Negro Spirituals were songs sung by slaves in the early 1800s and are recognized as the earliest form of religious music among African Americans. Slaves used these spirituals to express their religious faith, feelings, celebration, and the hope they had of getting to freedom. Slaves added elements like hand clapping and body movement to further express themselves through their songs. Although there is no known exact date associated with the origin, it credited to the conversion of enslaved people to Christianity after the Great Awakening.
Many spirituals also functioned as codes and were used as another way to communicate amongst each other safely. SOngs were used to give directions to the underground railroad and other means to escape. Spirituals contained verses from the bible and were a reflection of their daily experiences. These songs were also known as “African work songs.” They outlined the challenges of their daily life while also providing hope for better days in the future. Often they were slow and melancholic, reflecting their struggles by way of telling a story.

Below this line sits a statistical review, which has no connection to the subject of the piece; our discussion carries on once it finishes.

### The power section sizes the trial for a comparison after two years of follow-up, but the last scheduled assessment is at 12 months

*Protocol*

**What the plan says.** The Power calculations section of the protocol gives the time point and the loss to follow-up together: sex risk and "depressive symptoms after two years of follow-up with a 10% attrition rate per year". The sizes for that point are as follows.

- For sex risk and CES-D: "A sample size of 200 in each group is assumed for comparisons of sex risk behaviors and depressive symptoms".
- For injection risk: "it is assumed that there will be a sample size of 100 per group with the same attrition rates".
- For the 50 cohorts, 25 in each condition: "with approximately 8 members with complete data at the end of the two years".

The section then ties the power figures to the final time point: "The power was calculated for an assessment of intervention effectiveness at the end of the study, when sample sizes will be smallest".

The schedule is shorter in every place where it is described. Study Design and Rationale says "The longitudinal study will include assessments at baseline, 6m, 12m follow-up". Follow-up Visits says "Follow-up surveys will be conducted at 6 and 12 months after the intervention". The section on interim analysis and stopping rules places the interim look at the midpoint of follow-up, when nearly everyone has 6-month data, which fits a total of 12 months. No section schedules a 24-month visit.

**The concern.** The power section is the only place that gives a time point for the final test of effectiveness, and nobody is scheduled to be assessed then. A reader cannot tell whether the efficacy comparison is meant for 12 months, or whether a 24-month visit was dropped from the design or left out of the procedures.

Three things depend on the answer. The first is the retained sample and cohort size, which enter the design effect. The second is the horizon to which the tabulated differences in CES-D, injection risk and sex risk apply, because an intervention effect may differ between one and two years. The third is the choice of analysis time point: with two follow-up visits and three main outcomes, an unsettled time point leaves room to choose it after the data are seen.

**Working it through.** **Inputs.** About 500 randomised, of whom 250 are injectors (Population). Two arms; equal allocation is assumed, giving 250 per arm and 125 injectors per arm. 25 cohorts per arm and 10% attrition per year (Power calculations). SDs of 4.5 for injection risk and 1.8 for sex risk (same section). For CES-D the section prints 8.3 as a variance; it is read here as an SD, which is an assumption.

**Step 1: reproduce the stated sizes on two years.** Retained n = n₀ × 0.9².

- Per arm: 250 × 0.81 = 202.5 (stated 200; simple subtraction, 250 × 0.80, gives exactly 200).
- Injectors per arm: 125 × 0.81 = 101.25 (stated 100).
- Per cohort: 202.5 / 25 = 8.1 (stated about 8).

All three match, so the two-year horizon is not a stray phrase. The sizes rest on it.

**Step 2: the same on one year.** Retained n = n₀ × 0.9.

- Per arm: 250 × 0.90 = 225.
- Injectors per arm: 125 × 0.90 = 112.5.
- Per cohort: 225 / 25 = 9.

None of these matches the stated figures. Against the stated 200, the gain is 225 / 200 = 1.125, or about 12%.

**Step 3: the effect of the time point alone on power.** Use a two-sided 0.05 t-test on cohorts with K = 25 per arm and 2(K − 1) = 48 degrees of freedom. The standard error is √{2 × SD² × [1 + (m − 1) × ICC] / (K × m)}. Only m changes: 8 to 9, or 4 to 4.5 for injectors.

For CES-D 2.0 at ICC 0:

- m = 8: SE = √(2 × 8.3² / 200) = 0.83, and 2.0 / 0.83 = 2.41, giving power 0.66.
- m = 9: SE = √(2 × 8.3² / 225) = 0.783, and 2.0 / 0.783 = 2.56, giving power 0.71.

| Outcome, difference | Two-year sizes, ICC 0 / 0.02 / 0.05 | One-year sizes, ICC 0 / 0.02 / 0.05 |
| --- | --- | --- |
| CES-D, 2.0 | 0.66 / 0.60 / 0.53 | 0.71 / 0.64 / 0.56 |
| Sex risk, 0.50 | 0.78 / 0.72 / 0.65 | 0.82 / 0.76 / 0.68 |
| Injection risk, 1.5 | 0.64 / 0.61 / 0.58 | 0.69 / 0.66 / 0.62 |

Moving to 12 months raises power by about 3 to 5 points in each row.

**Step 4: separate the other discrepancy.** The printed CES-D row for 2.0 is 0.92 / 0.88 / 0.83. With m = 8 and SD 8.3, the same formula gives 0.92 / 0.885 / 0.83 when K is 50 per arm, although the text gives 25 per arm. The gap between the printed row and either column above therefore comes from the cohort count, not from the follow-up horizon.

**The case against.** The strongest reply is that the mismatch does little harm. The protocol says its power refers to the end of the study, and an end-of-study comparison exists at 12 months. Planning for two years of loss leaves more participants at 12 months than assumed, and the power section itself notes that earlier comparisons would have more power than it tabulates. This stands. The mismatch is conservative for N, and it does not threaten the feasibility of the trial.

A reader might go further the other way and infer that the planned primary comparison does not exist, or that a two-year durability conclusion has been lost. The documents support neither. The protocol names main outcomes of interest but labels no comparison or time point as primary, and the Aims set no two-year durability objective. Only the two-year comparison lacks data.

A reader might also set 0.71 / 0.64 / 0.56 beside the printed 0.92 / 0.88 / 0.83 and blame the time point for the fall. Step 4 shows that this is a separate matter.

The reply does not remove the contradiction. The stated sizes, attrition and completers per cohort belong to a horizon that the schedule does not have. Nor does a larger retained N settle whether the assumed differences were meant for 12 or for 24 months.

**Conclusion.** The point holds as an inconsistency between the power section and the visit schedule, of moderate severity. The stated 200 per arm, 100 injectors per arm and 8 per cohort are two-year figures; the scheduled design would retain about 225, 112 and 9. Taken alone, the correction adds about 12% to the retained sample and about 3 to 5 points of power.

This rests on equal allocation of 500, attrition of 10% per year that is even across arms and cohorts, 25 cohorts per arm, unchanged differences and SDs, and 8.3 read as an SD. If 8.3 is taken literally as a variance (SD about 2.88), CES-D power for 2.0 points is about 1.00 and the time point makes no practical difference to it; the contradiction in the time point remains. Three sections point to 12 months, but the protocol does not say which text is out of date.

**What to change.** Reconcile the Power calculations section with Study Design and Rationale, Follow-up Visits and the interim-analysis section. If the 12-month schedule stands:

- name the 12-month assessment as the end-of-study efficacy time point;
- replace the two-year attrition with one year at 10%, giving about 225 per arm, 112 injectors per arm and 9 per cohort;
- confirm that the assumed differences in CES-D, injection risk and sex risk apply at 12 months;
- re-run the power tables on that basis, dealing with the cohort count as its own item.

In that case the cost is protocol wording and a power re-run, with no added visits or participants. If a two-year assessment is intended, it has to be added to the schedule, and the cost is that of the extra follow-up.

Important performers include Marian Anderson and Harry T. Burleigh. Spirituals were later commodified when a trio of white abolitionists published a book of negro spirituals.